This summer, President Donald Trump twice overstepped traditional norms by criticizing the Federal Reserve for raising interest rates. That drew disapproval from observers who worried that the White House would erode the central bank’s independence. But Federal Reserve Chair Jerome Powell remains stoic about the controversy—and a little bit wry.
“My focus is on controlling the controllable,” he said Wednesday at The Atlantic Festival in Washington, drawing knowing laughter from the crowd. “We control what we do at the Fed.”
Of course, trying to keep a steady hand on the economy is perhaps even more complicated than trying to keep Trump on course—and has similarly high stakes. The good news for Powell, whom Trump appointed in 2017, is that the economy is chugging along nicely, with the unemployment rate at its lowest in decades, growth strong, and inflation steady. The question is whether that can last, with some economists wondering whether a new recession is overdue. Powell’s interviewer, Judy Woodruff, posed just that question to him, asking whether the rosy current moment can last indefinitely.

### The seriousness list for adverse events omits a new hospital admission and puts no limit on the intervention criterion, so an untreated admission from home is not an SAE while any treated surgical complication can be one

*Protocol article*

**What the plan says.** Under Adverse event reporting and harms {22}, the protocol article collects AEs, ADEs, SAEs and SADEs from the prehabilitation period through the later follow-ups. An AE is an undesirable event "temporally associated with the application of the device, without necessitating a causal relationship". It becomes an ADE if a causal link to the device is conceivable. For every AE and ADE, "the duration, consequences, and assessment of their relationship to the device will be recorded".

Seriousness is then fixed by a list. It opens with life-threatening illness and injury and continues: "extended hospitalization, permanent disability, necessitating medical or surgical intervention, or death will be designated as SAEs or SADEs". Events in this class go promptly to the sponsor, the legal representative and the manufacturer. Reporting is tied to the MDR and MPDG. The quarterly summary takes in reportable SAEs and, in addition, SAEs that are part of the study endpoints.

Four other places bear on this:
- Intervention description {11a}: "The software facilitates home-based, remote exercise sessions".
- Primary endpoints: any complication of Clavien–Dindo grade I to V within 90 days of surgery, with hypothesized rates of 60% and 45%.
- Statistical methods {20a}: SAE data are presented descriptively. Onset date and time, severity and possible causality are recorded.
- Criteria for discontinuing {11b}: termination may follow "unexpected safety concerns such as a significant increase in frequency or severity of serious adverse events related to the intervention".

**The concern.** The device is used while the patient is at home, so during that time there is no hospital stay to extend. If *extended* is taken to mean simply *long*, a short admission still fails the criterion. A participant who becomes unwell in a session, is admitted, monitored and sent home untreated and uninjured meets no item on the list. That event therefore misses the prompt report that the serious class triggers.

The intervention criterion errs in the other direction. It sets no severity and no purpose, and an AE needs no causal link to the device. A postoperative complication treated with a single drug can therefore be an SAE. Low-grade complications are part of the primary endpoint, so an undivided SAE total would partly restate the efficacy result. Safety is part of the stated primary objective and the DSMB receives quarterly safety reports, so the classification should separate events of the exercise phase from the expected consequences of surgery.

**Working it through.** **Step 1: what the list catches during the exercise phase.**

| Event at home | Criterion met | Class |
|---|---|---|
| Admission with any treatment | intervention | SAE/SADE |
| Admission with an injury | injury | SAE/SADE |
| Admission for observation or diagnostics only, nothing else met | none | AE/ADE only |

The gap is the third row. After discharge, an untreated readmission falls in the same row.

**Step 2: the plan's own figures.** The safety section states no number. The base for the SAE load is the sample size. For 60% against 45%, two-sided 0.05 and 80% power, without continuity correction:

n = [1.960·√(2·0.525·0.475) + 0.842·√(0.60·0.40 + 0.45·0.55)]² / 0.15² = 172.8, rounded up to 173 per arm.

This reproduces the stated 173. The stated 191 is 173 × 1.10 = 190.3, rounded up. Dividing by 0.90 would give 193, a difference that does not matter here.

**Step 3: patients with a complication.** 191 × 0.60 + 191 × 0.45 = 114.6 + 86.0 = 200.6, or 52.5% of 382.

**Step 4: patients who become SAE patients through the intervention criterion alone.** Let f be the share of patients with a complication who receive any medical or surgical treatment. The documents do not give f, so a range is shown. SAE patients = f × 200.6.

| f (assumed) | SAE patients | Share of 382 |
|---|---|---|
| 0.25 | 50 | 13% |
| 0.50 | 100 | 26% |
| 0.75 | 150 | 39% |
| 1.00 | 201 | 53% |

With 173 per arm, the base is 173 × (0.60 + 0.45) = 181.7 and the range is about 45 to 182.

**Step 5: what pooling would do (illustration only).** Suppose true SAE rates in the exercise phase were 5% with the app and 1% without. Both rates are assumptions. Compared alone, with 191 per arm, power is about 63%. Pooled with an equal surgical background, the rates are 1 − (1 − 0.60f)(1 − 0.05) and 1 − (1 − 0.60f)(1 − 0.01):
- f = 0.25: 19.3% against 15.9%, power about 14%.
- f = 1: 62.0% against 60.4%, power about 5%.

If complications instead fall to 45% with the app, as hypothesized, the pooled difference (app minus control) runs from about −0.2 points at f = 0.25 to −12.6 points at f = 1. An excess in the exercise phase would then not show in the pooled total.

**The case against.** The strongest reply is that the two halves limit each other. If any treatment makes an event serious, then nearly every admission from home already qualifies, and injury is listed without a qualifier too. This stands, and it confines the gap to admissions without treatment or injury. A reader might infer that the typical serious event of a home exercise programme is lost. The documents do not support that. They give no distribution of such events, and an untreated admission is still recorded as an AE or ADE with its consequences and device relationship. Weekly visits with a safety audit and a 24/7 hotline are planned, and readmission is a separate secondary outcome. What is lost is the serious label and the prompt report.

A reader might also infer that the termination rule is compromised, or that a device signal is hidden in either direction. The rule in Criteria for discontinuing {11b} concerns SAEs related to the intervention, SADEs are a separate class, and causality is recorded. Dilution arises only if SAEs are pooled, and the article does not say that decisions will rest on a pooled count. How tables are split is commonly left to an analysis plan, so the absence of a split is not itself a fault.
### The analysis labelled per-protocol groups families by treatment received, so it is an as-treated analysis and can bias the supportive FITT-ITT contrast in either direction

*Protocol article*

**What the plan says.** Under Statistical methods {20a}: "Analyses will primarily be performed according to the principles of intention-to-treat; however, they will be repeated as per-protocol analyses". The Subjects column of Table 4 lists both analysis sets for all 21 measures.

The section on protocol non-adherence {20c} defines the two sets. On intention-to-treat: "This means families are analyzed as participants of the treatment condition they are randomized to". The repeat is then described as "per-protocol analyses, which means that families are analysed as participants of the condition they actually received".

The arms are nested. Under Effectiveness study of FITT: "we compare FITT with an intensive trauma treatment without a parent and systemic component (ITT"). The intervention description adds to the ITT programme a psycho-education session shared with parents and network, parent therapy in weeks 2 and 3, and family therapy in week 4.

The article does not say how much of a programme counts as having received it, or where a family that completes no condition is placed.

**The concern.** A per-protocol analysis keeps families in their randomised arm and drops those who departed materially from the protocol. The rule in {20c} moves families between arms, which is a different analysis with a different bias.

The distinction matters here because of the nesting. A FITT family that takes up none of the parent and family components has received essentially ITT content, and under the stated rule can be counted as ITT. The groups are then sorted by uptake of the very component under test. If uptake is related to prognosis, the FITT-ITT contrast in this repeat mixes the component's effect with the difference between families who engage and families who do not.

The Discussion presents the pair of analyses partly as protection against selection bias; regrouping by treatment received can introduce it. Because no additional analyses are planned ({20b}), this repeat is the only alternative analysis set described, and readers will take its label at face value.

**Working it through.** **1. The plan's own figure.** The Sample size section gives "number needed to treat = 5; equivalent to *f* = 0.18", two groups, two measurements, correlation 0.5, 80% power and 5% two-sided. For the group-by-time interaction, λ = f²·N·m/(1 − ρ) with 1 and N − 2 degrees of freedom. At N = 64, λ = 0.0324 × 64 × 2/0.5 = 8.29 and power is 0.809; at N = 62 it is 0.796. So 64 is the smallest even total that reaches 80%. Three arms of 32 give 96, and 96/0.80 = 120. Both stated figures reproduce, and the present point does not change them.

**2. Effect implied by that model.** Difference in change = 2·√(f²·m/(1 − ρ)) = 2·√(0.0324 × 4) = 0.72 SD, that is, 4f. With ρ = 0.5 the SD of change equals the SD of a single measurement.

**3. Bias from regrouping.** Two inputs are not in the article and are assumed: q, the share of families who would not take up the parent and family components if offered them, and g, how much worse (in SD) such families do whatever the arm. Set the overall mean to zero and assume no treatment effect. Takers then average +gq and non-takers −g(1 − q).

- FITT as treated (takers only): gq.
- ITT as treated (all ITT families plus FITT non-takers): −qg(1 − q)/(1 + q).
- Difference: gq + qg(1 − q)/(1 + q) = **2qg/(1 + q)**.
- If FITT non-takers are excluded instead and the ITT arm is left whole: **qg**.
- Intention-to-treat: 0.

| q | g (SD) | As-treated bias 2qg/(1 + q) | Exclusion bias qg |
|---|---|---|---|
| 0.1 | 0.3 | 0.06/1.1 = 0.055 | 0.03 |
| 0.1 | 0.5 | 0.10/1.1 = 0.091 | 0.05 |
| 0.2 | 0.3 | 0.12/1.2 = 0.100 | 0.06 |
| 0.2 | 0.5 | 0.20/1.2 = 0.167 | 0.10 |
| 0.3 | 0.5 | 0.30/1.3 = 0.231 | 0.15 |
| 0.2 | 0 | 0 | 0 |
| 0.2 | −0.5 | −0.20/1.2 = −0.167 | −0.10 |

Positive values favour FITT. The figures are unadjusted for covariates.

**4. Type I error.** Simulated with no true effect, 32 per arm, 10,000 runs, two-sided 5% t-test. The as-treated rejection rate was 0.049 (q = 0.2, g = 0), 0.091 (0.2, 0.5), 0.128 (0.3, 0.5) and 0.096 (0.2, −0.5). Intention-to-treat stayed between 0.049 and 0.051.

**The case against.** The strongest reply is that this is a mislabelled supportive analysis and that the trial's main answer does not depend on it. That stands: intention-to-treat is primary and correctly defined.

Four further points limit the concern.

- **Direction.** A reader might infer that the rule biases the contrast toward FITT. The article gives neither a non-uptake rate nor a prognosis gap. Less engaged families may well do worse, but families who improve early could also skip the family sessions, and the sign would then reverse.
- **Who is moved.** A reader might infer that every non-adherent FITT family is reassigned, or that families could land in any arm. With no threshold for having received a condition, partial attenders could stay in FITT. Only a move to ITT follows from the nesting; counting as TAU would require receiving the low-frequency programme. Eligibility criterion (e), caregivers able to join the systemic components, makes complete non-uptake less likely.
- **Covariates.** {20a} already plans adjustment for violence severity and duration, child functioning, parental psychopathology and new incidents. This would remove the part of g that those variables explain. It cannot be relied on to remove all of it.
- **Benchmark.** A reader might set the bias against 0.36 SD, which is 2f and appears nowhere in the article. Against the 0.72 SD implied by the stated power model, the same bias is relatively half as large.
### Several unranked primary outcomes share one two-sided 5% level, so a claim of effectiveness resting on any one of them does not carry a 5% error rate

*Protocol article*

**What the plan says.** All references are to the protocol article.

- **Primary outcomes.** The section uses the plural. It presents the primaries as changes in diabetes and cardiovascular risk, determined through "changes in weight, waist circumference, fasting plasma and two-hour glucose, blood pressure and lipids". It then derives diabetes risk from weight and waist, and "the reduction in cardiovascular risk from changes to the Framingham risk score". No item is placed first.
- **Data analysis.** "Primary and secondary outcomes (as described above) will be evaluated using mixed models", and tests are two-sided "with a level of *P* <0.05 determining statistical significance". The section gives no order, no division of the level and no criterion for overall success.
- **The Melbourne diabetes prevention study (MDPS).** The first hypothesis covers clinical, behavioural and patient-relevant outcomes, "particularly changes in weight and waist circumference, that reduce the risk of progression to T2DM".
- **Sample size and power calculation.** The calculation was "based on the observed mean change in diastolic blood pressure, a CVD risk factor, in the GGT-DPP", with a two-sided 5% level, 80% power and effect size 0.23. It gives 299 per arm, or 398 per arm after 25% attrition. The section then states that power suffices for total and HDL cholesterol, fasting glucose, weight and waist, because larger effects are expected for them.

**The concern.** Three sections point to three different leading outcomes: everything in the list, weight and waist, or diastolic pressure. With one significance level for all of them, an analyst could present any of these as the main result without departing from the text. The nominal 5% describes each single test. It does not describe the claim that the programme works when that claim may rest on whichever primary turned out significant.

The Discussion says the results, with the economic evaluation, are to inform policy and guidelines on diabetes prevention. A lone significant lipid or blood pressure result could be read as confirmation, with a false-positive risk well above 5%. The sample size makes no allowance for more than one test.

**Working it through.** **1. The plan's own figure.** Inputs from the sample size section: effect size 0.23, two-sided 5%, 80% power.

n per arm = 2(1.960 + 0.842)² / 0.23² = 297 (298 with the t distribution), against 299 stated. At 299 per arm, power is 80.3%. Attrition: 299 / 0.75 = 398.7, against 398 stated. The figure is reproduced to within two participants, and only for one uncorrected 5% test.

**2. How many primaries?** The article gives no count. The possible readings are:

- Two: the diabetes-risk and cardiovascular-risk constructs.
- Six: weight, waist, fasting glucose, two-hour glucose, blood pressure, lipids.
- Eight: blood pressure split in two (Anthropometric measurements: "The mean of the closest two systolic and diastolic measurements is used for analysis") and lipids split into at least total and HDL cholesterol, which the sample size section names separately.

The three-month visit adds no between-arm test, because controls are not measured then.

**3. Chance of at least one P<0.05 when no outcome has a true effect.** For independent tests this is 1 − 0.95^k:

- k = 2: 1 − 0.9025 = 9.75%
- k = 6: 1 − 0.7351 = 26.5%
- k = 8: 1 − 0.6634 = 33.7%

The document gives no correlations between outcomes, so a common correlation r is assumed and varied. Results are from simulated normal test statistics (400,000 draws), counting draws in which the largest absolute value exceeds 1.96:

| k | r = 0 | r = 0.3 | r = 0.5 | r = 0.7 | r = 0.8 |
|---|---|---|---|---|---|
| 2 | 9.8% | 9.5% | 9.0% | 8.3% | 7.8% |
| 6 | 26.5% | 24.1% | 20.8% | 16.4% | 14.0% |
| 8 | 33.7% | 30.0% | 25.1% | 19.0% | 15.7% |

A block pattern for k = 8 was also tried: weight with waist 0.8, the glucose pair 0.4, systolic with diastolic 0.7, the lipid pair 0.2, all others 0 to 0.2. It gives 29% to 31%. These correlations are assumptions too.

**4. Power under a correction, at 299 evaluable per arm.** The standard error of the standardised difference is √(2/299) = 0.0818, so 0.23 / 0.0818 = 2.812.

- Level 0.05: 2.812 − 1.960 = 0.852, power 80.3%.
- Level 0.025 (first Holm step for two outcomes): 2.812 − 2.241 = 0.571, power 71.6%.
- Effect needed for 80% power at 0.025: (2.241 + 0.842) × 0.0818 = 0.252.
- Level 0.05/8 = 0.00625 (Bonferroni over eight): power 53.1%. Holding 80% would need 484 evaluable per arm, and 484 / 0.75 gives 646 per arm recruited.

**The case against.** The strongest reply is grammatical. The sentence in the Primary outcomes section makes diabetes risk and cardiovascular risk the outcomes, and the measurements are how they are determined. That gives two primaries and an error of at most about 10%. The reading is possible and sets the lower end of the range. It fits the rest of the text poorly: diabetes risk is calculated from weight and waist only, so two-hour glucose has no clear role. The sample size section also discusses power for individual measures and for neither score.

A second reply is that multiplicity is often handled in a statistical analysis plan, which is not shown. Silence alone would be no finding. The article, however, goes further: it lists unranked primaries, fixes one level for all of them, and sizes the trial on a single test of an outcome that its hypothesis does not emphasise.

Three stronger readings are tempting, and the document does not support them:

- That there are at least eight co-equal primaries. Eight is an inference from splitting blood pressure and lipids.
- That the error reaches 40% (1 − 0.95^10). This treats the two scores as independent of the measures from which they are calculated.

“Indefinitely is a long time,” Powell said. “Not every business cycle is going to last forever, but no reason to believe this cycle can’t go on for quite some time, effectively indefinitely.”
Still, there are concerns about the economic situation as it is, and there are those who say that the Fed isn’t responding enough. The most glaring weakness is that wages are growing slowly, even as other indicators are up more. Powell didn’t have any easy answers as to why that is.
“It’s a bit of a mystery why they’re not bidding up this scarce commodity of labor more,” he said. “We have seen a gradual increase. My own expectation would be that we would see more of that.”
It’s possible, Powell said, that workers simply don’t have the same bargaining power to demand higher pay that they used to, a factor of both globalization and mechanization of jobs. He said he’s also concerned that if the U.S. workforce doesn’t continue to be better educated, especially in relation to the rest of the world, the nation won’t be able to take advantage of technological advances.
There are also interest-rate concerns. Fiscal hawks worry that perpetually low interest rates will leave the Fed with few options to stimulate growth should a recession occur. (Lower interest rates make it cheaper to borrow, which helps spur action.) But Trump is not alone in his opposition to raising rates; some progressive economic observers agree.
Powell said he sees the rates as a balance between the Fed trying to avoid suffocating growth and to maintain its tools for future use. He said he thinks the Fed is striking that balance now, and the positive indicators in the economy suggest it’s working. But that doesn’t mean he feels totally safe about the economy.
“Nobody wants a central banker who sleeps well,” Powell said. “What good is that?”